The reason why President Obama has given Iran little reason to worry about his willingness to pressure them in the nuclear talks is a function of his weak negotiating style, but it is also rooted in his objectives. Though he has consistently said he will never allow Iran to get a nuclear weapon, he has proven that he is just as interested, if not more so, in détente with the Islamist regime. But while Obama conceives of this as a way for Iran to “get right with the world,” the Iranians have other intentions. They welcome the president’s effort to find an excuse to end their economic and diplomatic isolation but intend to use it as a cover to proceed toward their own goal of regional hegemony.

With their allies winning the Syrian civil war and keeping Bashar Assad in power, Tehran views the fighting in Iraq as a way to consolidate their influence over a Baghdad government that no longer can count on U.S. forces. With the Iranians directing operations against ISIS in Tikrit and elsewhere in the country, a tacit alliance with the United States has now become an open one. Though that aids the fight against ISIS, it also puts Iran in a position to exact revenge on the U.S. if the administration finds its backbone in the nuclear talks.

Washington may argue that Iran’s stake in Iraq and Syria gives it an incentive to play ball in the nuclear talks since they have a lot to lose if the West were to try to oust Assad or to toss them out of Iraq. But the facts on the ground argue in the other direction. It is the administration that needs Iran, or thinks it does. Iran has made itself both indispensible to the fight against ISIS and created a situation in which the U.S. may think it has no choice but to tread carefully whenever Tehran’s interests are placed in jeopardy. That’s not so much an unavoidable tradeoff that is a standard part of diplomacy as it is an occupational hazard for nations that try to do business with terrorists and their state sponsors.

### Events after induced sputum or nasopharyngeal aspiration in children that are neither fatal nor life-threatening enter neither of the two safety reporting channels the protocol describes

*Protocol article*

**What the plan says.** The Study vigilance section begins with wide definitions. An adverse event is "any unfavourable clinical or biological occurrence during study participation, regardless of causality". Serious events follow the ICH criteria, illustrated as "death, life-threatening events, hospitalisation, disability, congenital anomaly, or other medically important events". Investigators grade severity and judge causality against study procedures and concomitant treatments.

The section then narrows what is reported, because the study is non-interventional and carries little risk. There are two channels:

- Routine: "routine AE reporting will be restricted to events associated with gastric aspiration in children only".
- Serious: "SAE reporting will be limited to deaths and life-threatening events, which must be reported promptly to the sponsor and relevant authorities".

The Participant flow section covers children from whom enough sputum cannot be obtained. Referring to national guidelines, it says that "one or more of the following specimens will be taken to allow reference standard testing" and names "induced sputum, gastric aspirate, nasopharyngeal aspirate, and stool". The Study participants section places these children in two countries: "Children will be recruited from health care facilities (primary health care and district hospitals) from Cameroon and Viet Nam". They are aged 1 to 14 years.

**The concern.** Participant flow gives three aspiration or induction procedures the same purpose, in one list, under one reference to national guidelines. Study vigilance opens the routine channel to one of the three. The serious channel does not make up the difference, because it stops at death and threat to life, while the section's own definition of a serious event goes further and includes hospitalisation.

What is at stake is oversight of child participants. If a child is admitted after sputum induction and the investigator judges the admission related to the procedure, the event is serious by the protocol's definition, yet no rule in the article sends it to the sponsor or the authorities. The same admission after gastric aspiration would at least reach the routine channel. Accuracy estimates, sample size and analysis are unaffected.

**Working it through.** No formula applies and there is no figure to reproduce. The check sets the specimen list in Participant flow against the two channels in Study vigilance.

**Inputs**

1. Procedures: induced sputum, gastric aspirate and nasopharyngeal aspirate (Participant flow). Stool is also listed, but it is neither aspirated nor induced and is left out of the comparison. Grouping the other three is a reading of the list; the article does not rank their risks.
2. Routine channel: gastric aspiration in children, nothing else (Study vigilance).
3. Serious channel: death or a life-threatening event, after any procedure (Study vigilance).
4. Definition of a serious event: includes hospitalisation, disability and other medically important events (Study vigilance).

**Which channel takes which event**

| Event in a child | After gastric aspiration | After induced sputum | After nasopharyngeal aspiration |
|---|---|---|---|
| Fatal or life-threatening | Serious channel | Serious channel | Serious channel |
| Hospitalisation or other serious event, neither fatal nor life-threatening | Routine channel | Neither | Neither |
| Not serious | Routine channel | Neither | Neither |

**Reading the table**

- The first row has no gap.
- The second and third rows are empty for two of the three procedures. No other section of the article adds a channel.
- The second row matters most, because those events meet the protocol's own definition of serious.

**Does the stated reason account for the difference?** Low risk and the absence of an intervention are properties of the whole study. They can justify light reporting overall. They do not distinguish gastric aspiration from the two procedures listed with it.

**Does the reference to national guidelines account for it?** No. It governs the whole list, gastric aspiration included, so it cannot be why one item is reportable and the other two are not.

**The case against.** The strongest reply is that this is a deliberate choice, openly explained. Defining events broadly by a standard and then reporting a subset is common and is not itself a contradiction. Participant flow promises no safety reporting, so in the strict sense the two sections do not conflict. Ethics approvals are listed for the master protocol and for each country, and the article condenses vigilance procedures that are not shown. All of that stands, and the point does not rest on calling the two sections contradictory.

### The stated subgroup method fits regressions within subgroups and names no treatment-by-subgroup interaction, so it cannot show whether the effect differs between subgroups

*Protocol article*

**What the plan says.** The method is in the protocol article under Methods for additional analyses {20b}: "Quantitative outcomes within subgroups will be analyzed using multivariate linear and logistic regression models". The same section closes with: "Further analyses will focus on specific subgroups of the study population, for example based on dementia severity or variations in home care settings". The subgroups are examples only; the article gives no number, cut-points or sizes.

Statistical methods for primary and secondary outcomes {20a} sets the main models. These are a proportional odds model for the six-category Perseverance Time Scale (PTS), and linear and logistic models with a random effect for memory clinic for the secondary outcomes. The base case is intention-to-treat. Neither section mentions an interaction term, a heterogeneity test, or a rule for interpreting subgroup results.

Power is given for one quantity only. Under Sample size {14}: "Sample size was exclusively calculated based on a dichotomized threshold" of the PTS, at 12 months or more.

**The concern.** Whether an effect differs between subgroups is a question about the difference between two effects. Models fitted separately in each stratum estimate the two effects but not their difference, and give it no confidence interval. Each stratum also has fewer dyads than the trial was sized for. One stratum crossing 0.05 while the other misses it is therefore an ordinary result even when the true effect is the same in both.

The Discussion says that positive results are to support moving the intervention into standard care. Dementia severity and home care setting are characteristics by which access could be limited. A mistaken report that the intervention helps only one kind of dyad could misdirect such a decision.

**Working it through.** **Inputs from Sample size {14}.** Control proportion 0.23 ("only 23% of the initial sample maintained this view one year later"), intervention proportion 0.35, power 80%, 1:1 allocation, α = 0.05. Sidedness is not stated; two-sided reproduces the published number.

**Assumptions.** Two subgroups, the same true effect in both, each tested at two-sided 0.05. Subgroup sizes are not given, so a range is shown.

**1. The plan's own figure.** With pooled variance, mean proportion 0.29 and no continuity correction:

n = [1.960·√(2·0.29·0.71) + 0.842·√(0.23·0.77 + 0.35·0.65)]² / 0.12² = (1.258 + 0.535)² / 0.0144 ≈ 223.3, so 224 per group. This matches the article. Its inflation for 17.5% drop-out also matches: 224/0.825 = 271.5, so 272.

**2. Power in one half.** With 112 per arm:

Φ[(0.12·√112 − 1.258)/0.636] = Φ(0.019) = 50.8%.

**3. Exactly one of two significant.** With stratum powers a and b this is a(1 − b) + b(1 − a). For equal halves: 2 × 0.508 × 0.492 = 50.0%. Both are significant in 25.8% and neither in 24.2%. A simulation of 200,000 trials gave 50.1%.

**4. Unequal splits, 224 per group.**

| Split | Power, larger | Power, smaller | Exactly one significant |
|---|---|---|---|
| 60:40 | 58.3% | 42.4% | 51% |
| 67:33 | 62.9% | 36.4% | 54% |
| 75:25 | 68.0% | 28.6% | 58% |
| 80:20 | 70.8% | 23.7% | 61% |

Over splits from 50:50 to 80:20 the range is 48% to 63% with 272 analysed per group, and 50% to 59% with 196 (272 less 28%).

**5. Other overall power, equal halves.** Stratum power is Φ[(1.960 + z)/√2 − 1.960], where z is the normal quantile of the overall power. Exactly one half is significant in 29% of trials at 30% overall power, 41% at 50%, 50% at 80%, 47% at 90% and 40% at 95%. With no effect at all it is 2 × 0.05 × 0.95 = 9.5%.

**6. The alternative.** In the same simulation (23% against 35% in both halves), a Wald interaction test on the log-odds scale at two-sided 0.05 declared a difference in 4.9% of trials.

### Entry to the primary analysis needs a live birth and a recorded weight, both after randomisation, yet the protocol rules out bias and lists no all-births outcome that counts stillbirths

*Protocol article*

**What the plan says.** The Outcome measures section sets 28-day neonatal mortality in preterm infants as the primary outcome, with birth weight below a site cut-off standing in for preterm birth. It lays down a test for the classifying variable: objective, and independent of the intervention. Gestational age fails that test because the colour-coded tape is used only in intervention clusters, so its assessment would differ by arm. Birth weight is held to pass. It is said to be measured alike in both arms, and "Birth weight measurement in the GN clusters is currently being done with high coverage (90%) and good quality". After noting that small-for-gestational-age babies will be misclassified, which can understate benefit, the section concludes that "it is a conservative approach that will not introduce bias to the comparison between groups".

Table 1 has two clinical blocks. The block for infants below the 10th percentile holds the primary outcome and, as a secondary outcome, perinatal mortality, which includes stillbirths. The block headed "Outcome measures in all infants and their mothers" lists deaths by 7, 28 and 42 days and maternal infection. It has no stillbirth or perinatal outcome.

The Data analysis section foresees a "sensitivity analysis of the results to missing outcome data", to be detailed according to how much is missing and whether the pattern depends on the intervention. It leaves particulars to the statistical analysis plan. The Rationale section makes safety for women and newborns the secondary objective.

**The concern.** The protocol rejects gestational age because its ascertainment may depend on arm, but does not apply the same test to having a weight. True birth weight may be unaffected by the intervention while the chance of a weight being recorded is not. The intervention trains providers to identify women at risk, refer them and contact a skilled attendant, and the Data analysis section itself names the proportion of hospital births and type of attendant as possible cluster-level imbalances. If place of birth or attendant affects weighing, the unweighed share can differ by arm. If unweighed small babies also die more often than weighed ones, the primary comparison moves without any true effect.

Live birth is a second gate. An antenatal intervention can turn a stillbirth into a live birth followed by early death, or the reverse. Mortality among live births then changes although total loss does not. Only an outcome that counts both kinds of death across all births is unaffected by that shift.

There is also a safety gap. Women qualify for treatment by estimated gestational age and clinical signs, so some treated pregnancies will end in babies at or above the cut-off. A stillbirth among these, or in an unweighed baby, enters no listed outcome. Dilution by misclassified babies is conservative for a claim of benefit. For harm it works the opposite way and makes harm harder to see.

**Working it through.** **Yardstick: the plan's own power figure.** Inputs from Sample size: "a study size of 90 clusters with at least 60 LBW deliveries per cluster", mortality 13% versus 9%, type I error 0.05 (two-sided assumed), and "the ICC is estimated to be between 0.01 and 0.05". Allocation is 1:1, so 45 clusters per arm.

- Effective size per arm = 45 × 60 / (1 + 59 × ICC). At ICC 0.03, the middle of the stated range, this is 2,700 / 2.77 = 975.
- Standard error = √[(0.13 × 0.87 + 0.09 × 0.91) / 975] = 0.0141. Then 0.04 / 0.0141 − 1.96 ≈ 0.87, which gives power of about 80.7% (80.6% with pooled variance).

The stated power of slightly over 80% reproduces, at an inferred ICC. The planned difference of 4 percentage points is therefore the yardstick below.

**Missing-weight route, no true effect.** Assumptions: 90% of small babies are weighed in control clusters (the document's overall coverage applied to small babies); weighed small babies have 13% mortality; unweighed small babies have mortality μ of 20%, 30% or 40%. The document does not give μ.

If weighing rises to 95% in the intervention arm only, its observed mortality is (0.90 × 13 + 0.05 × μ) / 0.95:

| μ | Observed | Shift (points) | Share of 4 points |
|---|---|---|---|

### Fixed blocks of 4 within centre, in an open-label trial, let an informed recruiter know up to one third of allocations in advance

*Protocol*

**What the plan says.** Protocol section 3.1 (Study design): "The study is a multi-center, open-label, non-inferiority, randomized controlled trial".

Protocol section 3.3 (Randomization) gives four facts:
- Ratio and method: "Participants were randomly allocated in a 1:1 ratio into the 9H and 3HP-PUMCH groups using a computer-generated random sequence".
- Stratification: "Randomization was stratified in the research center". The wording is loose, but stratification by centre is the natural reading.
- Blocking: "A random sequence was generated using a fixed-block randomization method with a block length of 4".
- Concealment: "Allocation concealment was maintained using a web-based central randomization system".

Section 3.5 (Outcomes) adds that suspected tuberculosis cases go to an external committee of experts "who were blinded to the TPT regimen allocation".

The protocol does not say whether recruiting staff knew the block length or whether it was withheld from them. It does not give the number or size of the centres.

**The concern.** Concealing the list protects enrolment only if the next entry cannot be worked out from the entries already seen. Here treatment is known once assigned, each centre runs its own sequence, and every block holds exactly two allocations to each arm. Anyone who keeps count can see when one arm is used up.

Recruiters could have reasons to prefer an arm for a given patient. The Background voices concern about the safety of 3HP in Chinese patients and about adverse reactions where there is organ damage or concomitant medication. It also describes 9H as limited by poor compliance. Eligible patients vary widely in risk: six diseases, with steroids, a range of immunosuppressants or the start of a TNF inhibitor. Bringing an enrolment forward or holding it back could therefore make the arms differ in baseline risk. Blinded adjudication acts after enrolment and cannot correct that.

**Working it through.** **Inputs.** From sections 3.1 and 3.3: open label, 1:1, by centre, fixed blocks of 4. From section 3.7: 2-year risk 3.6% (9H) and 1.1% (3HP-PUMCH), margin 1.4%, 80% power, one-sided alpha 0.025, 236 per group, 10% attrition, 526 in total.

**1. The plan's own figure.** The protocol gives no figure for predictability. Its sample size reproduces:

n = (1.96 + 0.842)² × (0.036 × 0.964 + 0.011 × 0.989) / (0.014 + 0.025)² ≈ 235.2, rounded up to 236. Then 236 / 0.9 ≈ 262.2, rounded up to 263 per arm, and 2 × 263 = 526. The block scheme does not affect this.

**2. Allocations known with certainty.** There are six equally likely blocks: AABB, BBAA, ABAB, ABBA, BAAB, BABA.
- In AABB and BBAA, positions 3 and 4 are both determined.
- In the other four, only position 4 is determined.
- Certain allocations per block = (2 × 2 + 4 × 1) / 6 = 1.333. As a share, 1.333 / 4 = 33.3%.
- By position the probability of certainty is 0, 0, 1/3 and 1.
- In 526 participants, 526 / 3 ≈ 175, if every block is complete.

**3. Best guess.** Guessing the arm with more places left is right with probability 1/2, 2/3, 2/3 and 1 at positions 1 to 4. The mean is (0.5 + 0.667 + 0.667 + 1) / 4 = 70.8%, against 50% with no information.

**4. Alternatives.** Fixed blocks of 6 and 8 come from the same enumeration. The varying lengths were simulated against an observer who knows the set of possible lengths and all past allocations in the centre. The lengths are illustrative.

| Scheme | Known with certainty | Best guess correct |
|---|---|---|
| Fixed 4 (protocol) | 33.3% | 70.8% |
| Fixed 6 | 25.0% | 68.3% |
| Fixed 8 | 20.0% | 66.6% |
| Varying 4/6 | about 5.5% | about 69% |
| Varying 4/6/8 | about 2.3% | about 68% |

By abandoning Iraq after the surge had secured the victory that U.S. troops fought so hard to achieve, President Obama set a series of events in motion that led to both the rise of ISIS and an unholy alliance with Iran. It has also created a situation where Americans and U.S. interests throughout the region are now hostages that can be threatened if Iran wants to squeeze Obama. Given the president’s eagerness to be fleeced at the nuclear talks by Iran, that may not be necessary. But if the Islamist regime were ever worried about President Obama meaning what he says about not signing a bad nuclear deal, their potential for mayhem in Iraq makes it unlikely that the U.S. will surprise us and stand its ground over Tehran’s nuclear ambitions.

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If Iran’s ‘Hard-Liners’ Are Happy, Americans Should Be Worried